Salmon smolt counting

The adult salmon counter on the River Frome provides us with vital information regarding the numbers of salmon that return to the river each year to spawn. However, it is also important that we count the number of young salmon – called smolts – that leave the Frome for their seaward journey to the feeding grounds off the coasts of Greenland and the Faroe Islands each spring. Comparing the numbers of young fish that leave the river and return as adults gives us information on the survival rates of salmon in the sea, and with all the detailed information we collect on each fish and their habitat in the river, an insight into why some survive and why some do not.

So that we can estimate the population of smolts that leave the river each spring, in conjunction with the tag readers we have installed, we must operate a rotary screw trap (RST) to sample the fish. The trap is positioned in the river near our Salmon & Trout Research Centre at East Stoke each spring from late March to mid-May, where it operates 24/7.

Rotary screw trap running
Rotary screw trap in action.

The RST works by using the river current to turn a large drum, which guides the fish into the central tube that funnels them into a holding box at the end. The holding box is checked every 30 minutes to avoid undue stress on the fish. They are weighed, measured and sometimes small fin and/or scale samples are taken for genetic analysis and aging, and then they are released unharmed.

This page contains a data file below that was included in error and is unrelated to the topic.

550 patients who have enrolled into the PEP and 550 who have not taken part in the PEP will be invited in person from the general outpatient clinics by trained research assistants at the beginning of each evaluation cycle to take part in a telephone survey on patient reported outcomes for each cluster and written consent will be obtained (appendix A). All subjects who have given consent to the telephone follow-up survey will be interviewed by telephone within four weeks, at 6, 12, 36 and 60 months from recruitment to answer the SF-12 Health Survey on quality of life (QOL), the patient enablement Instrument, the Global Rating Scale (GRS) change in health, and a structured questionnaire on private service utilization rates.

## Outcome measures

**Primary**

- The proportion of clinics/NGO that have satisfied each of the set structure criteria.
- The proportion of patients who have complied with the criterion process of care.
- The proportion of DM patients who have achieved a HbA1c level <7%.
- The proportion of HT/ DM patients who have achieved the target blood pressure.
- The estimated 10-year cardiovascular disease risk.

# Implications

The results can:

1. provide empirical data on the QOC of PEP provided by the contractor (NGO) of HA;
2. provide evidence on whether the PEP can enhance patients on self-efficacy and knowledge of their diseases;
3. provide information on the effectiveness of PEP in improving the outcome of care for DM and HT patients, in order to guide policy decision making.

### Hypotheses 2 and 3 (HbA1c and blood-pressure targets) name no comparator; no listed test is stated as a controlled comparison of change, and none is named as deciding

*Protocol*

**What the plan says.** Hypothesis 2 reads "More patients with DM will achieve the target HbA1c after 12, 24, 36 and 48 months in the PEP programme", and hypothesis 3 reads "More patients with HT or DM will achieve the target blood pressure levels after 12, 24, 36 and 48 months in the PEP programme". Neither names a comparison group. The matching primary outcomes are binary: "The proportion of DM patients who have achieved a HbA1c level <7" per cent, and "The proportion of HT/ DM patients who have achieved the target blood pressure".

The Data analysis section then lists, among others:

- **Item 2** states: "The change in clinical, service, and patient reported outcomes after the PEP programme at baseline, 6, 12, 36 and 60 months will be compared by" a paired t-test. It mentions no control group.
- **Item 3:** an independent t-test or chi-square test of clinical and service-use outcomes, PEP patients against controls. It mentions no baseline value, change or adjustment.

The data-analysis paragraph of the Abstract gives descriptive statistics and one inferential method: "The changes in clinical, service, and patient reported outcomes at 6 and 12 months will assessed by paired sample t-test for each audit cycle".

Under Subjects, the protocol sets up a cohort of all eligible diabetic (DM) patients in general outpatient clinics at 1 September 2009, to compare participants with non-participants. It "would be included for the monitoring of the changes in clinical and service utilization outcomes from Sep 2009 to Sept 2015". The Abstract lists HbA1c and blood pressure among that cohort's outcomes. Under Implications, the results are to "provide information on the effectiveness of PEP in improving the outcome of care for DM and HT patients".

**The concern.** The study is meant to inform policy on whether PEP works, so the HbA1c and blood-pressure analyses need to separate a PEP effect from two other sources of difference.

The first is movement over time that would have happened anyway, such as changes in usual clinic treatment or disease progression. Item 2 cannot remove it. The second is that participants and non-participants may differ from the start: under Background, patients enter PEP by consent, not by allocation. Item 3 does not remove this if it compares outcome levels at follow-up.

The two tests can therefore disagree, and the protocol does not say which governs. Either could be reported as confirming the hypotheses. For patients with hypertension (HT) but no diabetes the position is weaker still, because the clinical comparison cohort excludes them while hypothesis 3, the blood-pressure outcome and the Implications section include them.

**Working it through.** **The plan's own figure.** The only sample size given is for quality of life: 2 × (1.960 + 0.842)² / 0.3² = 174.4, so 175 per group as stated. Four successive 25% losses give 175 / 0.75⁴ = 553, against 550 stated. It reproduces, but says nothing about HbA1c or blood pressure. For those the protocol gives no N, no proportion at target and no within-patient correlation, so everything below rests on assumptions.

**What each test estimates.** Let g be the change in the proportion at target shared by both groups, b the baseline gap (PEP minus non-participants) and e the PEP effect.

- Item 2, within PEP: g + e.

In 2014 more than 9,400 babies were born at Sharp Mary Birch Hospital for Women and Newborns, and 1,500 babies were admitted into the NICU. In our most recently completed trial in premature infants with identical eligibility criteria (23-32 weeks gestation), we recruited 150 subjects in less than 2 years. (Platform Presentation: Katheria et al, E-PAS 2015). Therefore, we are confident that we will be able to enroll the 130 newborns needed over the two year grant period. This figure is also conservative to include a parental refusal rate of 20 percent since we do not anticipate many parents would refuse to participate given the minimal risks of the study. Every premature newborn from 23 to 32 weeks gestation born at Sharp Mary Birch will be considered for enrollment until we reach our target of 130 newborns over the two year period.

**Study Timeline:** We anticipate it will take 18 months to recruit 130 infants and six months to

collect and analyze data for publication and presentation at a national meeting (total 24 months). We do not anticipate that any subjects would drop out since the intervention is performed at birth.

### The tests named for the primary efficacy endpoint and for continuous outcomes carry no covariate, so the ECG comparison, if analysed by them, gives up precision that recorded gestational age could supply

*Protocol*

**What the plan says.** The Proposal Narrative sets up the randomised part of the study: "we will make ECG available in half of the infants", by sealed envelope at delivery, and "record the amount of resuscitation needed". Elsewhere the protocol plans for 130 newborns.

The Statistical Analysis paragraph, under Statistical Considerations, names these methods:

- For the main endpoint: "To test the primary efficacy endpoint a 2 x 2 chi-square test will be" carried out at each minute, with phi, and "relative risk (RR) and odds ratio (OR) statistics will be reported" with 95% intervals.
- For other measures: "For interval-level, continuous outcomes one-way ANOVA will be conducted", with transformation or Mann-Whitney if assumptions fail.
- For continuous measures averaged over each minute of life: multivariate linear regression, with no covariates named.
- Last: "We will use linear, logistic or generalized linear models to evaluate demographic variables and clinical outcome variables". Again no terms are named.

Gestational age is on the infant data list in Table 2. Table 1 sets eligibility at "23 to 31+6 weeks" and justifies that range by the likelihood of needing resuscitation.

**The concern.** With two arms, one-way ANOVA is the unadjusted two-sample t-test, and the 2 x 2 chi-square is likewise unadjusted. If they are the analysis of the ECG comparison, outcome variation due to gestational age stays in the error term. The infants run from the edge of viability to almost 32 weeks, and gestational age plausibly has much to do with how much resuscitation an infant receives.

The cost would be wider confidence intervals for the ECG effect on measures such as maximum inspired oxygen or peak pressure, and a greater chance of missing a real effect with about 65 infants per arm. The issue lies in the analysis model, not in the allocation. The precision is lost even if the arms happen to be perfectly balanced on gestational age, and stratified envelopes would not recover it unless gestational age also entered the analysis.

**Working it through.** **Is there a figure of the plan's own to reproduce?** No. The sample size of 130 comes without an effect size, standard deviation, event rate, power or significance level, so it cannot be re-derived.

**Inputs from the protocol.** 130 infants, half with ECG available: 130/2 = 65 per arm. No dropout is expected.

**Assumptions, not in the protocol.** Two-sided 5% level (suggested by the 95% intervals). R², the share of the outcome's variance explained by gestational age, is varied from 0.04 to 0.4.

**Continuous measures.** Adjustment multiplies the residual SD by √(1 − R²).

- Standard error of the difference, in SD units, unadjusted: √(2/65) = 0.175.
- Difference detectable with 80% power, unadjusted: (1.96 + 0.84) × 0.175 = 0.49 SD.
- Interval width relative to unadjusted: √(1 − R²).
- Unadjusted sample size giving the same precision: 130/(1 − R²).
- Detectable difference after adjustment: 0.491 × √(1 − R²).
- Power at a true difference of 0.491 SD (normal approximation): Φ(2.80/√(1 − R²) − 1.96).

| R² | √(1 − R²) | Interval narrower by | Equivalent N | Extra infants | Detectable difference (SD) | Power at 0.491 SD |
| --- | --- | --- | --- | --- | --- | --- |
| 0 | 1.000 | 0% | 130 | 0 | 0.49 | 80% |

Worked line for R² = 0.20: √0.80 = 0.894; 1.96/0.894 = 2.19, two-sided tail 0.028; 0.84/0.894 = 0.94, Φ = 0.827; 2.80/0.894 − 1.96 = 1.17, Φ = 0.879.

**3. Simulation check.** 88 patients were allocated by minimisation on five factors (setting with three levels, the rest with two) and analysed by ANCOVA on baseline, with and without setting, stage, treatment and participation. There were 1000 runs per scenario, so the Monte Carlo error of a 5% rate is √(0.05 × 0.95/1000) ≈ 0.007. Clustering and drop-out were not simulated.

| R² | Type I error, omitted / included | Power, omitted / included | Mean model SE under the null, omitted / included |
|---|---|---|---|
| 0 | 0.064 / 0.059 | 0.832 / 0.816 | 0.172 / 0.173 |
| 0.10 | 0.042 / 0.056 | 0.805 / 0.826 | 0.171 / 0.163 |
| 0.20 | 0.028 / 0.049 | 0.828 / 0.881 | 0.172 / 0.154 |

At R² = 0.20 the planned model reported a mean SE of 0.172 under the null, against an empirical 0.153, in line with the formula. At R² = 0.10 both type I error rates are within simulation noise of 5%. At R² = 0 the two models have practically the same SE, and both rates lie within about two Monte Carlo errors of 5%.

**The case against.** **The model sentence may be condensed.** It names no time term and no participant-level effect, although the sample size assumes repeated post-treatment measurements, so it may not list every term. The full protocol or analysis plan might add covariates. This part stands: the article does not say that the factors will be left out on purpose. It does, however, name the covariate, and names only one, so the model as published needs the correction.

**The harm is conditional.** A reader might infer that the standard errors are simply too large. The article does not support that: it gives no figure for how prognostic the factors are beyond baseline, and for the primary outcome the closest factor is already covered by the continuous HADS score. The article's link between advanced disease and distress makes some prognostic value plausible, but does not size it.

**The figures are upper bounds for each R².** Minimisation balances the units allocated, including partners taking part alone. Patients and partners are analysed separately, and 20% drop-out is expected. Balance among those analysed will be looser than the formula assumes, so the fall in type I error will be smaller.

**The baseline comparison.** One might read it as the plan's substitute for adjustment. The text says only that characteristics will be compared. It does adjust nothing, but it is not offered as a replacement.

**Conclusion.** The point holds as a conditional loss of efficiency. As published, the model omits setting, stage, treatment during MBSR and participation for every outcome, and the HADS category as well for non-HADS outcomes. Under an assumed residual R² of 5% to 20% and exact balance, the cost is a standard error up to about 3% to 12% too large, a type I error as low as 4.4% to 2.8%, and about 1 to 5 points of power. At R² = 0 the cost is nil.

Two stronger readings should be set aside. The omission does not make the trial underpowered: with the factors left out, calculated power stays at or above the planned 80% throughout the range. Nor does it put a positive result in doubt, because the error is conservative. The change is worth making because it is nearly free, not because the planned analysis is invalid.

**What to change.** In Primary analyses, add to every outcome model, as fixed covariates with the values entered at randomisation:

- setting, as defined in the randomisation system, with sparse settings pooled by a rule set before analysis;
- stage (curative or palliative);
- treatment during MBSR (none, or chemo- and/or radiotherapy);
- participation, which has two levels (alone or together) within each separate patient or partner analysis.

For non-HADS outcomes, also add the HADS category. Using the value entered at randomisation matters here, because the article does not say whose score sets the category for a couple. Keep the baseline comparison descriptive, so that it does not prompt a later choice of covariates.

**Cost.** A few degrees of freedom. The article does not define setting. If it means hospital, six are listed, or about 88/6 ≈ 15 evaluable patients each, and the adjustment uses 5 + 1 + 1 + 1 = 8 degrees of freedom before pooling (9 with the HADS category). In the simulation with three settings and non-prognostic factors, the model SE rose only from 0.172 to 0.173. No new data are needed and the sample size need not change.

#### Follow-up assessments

The trap must be manned by at least two people for safety reasons, so is a huge undertaking for our team. To assist full-time staff with this work we welcome students and volunteers each year, so if you fancy seeing a wild young salmon on its way to the sea please get in touch around the end of each year.

To ensure that the downstream migrating smolts are intercepted by our RST, we deflect them from the main river into a side channel called the millstream. This involves using an acoustic bubble screen, which as the name suggests produces a wall of tiny bubbles across the river, which generates a certain frequency of sound that the fish won’t swim through.

Most smolts migrate at night or during floods when the river is coloured. It is hypothesised that this behaviour is an active decision and/or an adaptive strategy to take advantage of increased food, to reduce predation risk or both.

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